July 28, 2014
At the same time it’s expanding its reach, the Albion College Education Department “Maymester” program is returning to its roots.
Nearly a decade ago, a seed grant from the Battle Creek-based Guido A. and Elizabeth H. Binda Foundation played a key role in launching Boundary Crossings, a program in which junior-year College students pursuing a Michigan teaching certification collaborate with a K-12 mentor teacher to conceive, plan, and teach an interdisciplinary unit related to a current-issues theme. The program has proven to be valuable for K-12 students as well as for the aspiring teachers; for the latter, it’s essentially a sneak preview of the senior-year student-teaching experience.
Following last year’s closure of Albion High School, and the successful transition of ninth- through twelfth-graders to neighboring Marshall High School, Boundary Crossings recently received a $15,000 grant from the Binda Foundation to fully extend the program from Albion to MHS.
“With Albion Public Schools’ transition to a K-8 district, the Binda Foundation is providing critical support for the program to continue serving students through high school graduation,” said Suellyn Henke, associate professor of education at Albion College. “Boundary Crossings will be able to expand its reach from one to two communities, building new connections between school and community across both.”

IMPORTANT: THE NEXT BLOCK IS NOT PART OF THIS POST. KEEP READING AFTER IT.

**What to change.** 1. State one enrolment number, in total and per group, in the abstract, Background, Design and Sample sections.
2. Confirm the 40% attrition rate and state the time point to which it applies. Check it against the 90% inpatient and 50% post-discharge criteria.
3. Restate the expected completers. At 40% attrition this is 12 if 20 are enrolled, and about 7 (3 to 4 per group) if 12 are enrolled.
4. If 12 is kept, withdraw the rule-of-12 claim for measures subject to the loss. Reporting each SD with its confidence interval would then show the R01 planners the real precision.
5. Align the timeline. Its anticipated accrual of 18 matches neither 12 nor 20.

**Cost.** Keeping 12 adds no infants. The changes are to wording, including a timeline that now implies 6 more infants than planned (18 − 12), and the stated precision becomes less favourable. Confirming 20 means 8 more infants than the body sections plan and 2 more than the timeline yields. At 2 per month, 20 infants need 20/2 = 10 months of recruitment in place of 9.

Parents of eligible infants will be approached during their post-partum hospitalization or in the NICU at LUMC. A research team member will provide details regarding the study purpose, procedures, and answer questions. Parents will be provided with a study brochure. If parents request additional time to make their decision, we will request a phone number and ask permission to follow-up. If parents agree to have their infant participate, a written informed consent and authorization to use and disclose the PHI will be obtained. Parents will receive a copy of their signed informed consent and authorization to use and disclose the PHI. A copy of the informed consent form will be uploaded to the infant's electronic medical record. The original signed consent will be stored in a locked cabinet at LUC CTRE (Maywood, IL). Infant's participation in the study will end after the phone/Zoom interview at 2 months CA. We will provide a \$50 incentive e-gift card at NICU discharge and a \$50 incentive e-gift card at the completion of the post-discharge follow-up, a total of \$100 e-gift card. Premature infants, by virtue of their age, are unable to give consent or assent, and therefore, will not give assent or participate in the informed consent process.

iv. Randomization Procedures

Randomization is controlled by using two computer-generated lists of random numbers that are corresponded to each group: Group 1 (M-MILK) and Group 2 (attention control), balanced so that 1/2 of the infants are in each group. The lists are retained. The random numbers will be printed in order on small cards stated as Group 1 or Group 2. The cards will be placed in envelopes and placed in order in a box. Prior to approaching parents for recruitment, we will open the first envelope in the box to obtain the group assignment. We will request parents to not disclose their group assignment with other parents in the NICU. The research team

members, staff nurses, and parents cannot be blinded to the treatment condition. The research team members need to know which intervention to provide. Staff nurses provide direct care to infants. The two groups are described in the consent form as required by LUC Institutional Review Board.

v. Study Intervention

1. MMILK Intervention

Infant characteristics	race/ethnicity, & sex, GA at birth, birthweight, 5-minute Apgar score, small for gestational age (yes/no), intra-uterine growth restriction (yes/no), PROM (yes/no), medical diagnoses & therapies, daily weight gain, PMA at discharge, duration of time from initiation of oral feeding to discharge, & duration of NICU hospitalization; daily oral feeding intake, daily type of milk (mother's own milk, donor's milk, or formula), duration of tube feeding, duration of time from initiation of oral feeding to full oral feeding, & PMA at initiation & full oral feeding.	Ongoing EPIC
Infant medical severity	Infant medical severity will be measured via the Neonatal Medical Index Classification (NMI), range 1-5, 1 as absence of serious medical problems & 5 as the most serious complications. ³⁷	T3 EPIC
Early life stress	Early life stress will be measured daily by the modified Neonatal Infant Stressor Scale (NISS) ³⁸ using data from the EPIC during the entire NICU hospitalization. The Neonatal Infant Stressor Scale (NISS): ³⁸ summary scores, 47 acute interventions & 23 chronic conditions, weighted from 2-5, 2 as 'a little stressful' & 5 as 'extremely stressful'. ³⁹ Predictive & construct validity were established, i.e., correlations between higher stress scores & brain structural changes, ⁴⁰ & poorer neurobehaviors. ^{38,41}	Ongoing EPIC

The junior-year students, all of whom have been admitted into the College’s Fritz Shurmur Center for Teacher Education, teach their units over a three-week Maymester period. At the end of May, students display and discuss a portfolio of their work in an open-to-the-public Maymester Showcase in the Science Complex Atrium.
Karen Hoagllin, the Shurmur Center’s public-school liaison, said Maymester is a “full-time immersion experience” and that the Showcase portfolios directly reflect the financial support for Boundary Crossings.
“With funding, teachers and students take field trips where they engage in hands-on experiences, from canoeing, to water-testing at the Whitehouse Nature Center, even conducting cost analyses while grocery shopping at local supermarkets,” she said. “There are also professional development workshops. The Binda Foundation support will help us to continue experiences like this for everyone involved, and to bring two communities together.”
The Binda Foundation, established in 1977, is a private educational foundation designed to promote learning throughout the lifespan and to encourage people to improve the quality of life in their community. Learn more about the foundation at bindafoundation.org